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Creative Corner: Does history defeat itself?

History Defeats Itself is a comedy podcast that takes a look at whether society learns from its history or whether people are doomed to repeat it.
Kevin Rosenquist

Kevin Rosenquist, unlike most seven or eight-year-old kids, was really into talk radio when he was growing up in the Chicago area. Rosenquist and his wife moved to Longmont in 2015. They'd always loved Colorado and found there was more opportunity to raise a family comfortably than in Chicago.

​​"I enjoyed listening to talk radio. I would fall asleep listening to it at night and when we'd wake up in the morning, we'd throw it on while getting ready for school and stuff. I don't know what it was. There's just something that always spoke to me about it," Rosenquist said.

Ultimately, his love of talk radio led him to produce and host the podcast History Defeats Itself.  He is joined by the show's two co-hosts, John Banks and Greg Mitchell.

"To be able to live out the dream of being on-air and do it on my own terms, producing it myself," he said. "It's a pretty cool thing to be able to do, and the technology these days allows us to do that."

History Defeats Itself is a comedy podcast that takes a look at whether society learns from its history or whether people are doomed to repeat it. One unique aspect of the show is that two of the hosts don't know the topic until the crew is ready to hit record.

"Since there are three of us, to keep the spontaneity, each week one of us picks a topic, does the research, brings it to the group and doesn't say anything until we hit record," Rosenquist said.

The crew hopes this format and a relatively open-ended discussion helps listeners get their questions about each week's topic answered as well. The topics vary but ultimately the idea behind the programming is that the team looks into where or how a concept (for example, safety laws or the lack thereof) came to be, how it affects society today and what it might look like in the future. They then analyze whether people have learned from history or if the same problems repeat themselves now. 

Rosenquist said, "One of the things I like about that format is that a listener might have questions. Hopefully, we're asking some of the questions that they might ask. So, we're the voice of the listener."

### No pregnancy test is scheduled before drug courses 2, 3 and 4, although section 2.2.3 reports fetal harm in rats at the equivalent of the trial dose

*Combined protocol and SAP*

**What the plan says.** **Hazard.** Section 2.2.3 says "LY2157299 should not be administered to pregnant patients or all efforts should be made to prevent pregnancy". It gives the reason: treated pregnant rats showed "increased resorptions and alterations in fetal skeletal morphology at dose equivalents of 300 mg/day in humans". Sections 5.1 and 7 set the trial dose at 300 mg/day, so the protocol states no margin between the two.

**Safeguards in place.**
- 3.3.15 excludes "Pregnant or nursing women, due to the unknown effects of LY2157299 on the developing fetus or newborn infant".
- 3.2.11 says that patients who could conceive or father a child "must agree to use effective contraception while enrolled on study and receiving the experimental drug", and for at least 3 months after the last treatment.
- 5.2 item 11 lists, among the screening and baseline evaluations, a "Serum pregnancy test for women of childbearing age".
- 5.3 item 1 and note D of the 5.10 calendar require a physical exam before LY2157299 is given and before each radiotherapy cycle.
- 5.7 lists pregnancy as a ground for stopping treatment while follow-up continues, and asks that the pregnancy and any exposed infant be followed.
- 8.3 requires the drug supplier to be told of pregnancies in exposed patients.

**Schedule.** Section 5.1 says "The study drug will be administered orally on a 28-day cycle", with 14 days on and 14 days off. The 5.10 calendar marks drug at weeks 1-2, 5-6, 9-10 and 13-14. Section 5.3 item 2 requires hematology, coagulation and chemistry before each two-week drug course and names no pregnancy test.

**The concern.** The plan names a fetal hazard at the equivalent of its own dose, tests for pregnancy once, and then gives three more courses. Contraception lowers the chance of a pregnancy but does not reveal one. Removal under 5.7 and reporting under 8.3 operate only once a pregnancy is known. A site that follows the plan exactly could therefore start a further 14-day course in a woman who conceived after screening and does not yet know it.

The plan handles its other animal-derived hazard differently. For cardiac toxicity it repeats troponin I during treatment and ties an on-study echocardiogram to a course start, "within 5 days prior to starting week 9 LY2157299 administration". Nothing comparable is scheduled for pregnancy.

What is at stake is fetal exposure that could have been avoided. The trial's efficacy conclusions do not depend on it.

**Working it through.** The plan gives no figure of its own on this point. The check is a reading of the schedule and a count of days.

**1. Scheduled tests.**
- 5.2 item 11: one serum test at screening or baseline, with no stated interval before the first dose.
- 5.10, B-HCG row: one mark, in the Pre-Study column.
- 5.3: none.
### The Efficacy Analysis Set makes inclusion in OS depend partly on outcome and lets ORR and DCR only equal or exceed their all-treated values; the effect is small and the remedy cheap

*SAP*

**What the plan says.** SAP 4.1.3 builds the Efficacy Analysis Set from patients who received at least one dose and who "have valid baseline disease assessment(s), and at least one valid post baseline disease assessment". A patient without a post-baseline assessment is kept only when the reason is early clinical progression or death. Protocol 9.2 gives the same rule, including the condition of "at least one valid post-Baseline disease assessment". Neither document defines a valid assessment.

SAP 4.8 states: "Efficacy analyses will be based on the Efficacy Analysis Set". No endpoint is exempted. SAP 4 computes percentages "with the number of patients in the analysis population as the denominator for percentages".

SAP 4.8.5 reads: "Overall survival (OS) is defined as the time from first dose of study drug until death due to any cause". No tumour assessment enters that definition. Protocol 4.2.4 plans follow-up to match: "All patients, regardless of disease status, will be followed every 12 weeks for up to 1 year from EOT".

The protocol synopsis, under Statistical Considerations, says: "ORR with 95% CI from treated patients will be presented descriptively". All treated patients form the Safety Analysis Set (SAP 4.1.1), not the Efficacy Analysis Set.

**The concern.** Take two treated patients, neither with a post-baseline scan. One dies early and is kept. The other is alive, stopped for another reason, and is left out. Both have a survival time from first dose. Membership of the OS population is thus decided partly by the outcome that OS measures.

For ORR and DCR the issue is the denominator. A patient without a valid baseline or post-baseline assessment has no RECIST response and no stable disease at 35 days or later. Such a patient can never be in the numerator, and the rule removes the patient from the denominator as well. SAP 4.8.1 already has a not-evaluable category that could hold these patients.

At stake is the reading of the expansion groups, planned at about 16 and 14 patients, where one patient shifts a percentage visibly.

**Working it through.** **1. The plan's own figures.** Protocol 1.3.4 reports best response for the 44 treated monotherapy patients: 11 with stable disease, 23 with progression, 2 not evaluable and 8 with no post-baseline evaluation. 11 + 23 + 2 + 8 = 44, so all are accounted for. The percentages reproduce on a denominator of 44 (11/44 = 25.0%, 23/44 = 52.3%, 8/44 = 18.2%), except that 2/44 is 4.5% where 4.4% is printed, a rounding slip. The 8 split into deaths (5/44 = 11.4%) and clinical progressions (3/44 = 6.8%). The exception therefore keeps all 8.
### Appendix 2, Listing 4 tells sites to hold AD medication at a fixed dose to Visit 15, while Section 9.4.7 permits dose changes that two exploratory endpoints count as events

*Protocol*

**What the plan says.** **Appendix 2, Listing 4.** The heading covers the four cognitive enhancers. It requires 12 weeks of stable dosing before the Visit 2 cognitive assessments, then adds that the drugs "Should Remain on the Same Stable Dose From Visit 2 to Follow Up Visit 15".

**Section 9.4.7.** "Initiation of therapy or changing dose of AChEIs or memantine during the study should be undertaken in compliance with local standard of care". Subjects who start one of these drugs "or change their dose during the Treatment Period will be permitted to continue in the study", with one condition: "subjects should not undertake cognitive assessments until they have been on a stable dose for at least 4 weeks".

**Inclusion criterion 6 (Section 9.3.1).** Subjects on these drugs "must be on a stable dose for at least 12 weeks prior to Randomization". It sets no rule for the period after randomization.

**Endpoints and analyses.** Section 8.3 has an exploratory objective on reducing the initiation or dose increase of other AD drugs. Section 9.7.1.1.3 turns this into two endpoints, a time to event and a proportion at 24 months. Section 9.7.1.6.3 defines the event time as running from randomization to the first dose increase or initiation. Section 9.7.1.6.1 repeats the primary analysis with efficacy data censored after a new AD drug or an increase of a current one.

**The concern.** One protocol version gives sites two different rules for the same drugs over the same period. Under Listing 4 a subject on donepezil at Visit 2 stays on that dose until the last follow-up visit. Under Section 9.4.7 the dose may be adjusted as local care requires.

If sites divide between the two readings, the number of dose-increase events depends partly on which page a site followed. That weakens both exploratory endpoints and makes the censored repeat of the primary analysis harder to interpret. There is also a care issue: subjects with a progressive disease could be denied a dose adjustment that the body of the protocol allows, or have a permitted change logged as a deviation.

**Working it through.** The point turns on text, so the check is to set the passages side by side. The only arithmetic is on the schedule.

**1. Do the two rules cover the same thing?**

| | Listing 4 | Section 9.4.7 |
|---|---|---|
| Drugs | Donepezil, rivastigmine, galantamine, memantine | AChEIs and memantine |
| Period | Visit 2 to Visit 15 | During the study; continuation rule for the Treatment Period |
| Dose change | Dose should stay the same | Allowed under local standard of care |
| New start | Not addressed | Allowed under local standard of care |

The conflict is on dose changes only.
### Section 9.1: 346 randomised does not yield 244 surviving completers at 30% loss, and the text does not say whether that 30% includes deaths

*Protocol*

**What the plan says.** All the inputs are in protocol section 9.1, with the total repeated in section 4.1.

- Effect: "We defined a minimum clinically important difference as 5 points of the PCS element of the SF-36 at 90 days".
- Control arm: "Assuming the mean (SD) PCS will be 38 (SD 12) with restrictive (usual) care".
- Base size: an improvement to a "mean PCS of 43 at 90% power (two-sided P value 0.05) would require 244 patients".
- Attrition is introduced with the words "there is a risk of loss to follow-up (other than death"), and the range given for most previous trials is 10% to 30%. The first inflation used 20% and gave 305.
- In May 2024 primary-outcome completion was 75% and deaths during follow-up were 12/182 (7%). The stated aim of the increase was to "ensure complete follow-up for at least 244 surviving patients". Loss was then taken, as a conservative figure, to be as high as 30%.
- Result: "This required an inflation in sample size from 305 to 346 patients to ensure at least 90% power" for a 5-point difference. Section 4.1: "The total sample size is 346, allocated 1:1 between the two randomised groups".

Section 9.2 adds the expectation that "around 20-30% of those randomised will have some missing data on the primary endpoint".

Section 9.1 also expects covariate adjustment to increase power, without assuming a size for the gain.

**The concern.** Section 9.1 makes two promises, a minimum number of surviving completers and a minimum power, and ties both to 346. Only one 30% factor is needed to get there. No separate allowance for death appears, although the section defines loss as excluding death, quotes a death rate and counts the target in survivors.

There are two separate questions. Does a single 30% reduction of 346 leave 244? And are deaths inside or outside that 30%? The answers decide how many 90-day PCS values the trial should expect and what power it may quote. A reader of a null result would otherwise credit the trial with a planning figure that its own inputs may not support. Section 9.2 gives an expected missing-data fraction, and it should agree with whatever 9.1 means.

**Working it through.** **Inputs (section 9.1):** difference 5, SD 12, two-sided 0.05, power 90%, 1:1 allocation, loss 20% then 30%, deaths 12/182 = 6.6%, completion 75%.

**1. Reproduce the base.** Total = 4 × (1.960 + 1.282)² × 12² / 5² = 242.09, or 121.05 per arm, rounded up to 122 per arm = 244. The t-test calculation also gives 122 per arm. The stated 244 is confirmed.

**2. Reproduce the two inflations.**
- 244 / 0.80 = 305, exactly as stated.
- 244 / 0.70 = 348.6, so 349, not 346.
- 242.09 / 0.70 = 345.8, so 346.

He also points out that keeping things spontaneous helps keep the comedy flowing. Another factor in its comedic banter is irreverence and explicit language.  

Since this is a podcast, it doesn't have to follow radio rules. The crew deliberately chose not to worry about whether their show had clean or not-so-squeaky clean banter. They wanted to make sure their flow was natural and showed their friendship, according to Rosenquist.

"We did talk about it in the beginning. Do we want to keep it clean? Do we not want to keep it clean? Ultimately, we all have fairly foul mouths, especially when we're around each other. It felt like if we were trying to keep it clean, it would change our spontaneity, and would change our dynamic a little bit," Rosenquist said.

They used that irreverence and their potty mouths in what they call the swear jar episode to raise money for charity.

"​​For every time we swore, we donated a certain amount to the nonprofit Childhelp, which helps abused and neglected kids. We also allowed our listeners to pledge a certain amount of money per swear. So, I bleeped it out in the editing process. It was pretty funny," Rosenquist said. He believes they raised nearly $1,000.

History buffs that don't mind challenges to societal norms can listen to History Defeats Itself on a wide variety of podcast players, some of which include the Sonar Network, Spotify, Apple Podcasts and Audible.

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